For his first-ever standalone Men’s show, Moschino creative director Jeremy Scott dug deep to use the brand’s signature ethos of playfully loud, hyperbolic pop-culture references as a jumping-off point for a fun yet powerfully moving collection. Looking back but resonating today louder than ever, the collection forms a colorful ode to the intersection of 80s New York’s art and club scenes, in particular its community of gay men and their creative and social legacy.
The collection specifically paid homage to the work of influential yet under-celebrated artist and fashion illustrator Tony Viramontes, whose style in large part came to define the aesthetic of fashion and music of the decade. Like so many young gay men of his time, Viramontes died of AIDS-related illness in the late 80s, lending the collection a particularly trenchant combination of celebration and lament for a community that was largely (and cruelly) abandoned by its social and healthcare systems.
But the overall feeling of the collection is one of bright, expressive energy. Bold, freehand strokes of color dance across almost every element of the collection, infusing a retro-minded and vibrant dynamism. Airbrushing also made frequent appearances, referencing the burgeoning street-art movement that formed a central element of the creative scene that informs the collection’s aesthetic.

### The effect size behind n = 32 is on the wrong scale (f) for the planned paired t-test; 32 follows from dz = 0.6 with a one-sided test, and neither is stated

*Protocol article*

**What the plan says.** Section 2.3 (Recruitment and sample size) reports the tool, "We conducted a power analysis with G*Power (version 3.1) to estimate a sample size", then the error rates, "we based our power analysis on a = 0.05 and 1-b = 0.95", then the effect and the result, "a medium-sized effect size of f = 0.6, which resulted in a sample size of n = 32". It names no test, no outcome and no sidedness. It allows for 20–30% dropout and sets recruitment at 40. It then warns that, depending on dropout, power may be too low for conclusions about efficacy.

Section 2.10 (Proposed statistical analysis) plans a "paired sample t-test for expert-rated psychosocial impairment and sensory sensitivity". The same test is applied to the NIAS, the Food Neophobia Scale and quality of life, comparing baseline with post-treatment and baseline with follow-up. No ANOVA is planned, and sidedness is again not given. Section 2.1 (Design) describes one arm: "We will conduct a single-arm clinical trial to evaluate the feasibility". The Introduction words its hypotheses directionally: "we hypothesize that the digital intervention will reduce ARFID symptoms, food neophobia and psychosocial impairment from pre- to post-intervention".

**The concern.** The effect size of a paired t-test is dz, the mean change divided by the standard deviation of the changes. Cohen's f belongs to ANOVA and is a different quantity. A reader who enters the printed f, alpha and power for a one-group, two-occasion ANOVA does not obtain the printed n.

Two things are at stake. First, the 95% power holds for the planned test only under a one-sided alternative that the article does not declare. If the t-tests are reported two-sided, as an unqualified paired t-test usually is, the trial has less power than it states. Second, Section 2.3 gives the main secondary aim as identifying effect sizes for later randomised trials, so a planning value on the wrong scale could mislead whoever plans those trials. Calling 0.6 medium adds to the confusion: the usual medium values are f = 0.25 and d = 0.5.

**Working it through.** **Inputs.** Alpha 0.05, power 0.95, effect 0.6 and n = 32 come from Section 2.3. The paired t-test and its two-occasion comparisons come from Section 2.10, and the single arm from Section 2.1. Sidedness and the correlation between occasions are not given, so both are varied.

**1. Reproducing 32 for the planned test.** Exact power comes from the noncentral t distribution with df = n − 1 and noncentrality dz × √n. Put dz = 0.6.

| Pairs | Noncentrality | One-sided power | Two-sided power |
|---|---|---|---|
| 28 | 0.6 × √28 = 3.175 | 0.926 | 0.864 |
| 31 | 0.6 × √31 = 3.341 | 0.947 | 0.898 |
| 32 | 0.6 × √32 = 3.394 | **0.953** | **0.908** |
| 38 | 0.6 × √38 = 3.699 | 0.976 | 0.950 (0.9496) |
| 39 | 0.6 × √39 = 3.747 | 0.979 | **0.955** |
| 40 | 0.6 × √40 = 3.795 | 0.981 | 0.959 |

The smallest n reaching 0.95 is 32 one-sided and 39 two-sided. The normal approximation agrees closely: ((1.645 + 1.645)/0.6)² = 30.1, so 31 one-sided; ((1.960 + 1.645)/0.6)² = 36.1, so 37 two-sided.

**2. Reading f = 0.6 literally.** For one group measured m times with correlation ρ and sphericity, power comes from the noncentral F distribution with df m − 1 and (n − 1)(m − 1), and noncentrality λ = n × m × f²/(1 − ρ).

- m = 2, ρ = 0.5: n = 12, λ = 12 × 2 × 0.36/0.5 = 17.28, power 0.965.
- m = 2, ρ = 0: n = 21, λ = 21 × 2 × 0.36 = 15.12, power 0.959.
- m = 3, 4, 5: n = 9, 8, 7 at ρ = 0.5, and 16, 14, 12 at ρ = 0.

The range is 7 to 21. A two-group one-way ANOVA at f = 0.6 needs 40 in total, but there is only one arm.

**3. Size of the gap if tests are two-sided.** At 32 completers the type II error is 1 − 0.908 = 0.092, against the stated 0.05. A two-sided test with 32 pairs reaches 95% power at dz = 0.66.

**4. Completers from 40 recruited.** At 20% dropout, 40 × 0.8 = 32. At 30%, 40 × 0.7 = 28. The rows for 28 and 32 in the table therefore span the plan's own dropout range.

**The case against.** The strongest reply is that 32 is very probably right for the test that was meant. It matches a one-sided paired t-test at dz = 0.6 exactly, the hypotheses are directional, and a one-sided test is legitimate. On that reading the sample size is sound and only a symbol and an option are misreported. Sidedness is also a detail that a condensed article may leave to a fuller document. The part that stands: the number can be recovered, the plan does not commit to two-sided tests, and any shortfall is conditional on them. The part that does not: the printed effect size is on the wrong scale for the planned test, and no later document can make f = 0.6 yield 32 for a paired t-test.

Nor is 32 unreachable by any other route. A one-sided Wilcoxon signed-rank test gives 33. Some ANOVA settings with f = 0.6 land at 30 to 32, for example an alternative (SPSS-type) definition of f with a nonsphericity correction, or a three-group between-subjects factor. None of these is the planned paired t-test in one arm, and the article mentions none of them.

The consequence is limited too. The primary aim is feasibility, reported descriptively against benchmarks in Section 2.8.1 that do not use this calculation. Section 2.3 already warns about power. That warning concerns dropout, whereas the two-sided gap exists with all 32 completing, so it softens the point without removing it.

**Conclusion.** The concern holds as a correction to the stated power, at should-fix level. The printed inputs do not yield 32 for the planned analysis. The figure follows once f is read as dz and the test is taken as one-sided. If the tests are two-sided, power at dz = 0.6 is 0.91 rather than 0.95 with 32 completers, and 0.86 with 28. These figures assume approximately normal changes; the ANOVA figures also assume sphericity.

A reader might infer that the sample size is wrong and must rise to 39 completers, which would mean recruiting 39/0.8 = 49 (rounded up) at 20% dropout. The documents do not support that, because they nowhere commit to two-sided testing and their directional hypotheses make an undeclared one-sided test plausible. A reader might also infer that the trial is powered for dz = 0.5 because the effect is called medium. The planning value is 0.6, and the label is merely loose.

Cropped tops are already shaping up to be one of this biggest trends, but are of course nothing new, and Scott’s historically minded use of the abdomen-revealing style makes particularly stylish sense here in its connection to homoerotically revealing 80’s sportswear.
Details like ink gear, leather-daddy moto jackets and boots, and Tom of Finland-esque motorcycle caps referenced emblematic styles from the history of gay media and culture. Aside from the brilliant use of these touchstone pieces, Scott showed some smart, wider thinking in the layering and styling of the collection. Mixing tailoring pieces with streetwear or putting men in skirts isn’t anything out of the ordinary today, but here the approach felt reimagined and reengineered, infused with the collection’s sense of brightness, expression, and purpose.